Brother MD: Dealing with the 'work from home' dilemma

Phil Jones talks about keep employees working towards a main goal
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How do you create a workplace where people want to turn up and be their best? I think that’s a challenge every firm has – large or small.

It’s not easy, because there’s a number of things going on in the world – number one is technology, of course, and its impact on people’s attention continues to grow.

How do you keep people working towards a main goal, while also continuing to do the things you want to in order to be successful? And how do you recruit the right talent, on the basis that expectations are changing because people want to be more mobile and flexible? You might need to look a bit further and get used to people being location independent from the office.

All of these challenges bring a lot of headaches with them.You need policies, you need to determine who is a location independent worker and who isn’t, and how on Earth do you continue to engage with that community? Human beings naturally need some sort of community to connect into.

We have implemented our own Omnijoin web conferencing solution into our business. The community can all jump onto a webinar at the same time. We saw the chatroom become really buzzy and staff were more engaged as a workforce. Using technology isn’t always about reading the next leadership book, it might something as simple as providing people with the right platform and having the right conversations: a technology link that can actually increase overall employee engagement.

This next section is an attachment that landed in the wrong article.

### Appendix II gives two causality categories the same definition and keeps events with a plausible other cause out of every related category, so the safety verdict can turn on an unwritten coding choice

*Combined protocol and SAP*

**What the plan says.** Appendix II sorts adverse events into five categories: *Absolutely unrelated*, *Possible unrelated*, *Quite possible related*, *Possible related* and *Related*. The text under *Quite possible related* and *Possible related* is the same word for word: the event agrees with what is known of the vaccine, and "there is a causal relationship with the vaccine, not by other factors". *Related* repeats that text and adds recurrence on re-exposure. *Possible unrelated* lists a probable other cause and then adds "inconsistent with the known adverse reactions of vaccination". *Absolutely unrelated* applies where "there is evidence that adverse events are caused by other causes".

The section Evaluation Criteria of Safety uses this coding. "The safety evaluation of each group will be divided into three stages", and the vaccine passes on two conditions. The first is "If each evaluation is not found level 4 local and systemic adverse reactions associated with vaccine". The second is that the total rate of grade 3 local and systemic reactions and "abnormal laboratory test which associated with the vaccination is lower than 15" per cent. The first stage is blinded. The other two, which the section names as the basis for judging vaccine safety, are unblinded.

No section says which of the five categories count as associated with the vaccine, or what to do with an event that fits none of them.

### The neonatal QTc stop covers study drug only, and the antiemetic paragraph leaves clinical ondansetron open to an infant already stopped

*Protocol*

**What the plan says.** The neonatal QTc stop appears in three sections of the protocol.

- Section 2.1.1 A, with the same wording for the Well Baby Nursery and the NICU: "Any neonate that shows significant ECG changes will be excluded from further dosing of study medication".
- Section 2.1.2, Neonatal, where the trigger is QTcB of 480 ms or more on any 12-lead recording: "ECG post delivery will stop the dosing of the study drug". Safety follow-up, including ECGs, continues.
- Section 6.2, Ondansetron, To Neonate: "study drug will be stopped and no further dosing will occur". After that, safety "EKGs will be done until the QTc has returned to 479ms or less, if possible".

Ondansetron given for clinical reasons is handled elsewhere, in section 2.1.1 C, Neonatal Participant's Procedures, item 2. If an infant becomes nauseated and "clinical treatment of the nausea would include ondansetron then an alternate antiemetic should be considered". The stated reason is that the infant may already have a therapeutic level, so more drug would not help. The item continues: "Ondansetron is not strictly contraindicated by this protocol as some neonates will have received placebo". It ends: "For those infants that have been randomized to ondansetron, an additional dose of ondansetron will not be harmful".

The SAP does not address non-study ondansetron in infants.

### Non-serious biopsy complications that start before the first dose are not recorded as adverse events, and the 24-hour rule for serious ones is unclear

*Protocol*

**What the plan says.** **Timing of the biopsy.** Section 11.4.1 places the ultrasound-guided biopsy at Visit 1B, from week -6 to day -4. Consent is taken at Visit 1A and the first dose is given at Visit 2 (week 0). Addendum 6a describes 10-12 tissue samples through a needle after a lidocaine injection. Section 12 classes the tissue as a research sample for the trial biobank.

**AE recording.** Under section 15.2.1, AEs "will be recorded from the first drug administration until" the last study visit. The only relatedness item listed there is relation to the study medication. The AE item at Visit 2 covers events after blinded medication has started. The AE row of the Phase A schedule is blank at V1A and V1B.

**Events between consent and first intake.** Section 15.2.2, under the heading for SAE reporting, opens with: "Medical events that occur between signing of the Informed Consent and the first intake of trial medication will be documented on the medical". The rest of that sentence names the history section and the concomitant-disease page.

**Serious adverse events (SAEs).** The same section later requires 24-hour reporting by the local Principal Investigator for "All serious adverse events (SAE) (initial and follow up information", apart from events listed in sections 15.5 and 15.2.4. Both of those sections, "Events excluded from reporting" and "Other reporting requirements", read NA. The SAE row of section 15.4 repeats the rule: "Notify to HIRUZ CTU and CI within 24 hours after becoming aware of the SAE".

The other thing is to give people permission to perform, which might seem a bit strange but some people think: “That’s above my paygrade and not something that I need to get involved with.”It’s about trying to instil in people an acronym called PRIDE, which stands for Personal Responsibility In Delivering Excellence. So if they take PRIDE in their job and PRIDE in their role, the company collectively will become excellent. It gives people the permission to ask questions, find their voices and push up a little bit more.

For business it’s also about how you run the culture and having a good leader who’s open, emotionally intelligent and sees people as human beings in a work community, as opposed to a pyramid in command of control.

We’ve installed Yabber on our network so we have an internal social community where everybody can get engaged. It’s not just about remote work, but everybody feeling they have a place to raise ideas and discuss issues.

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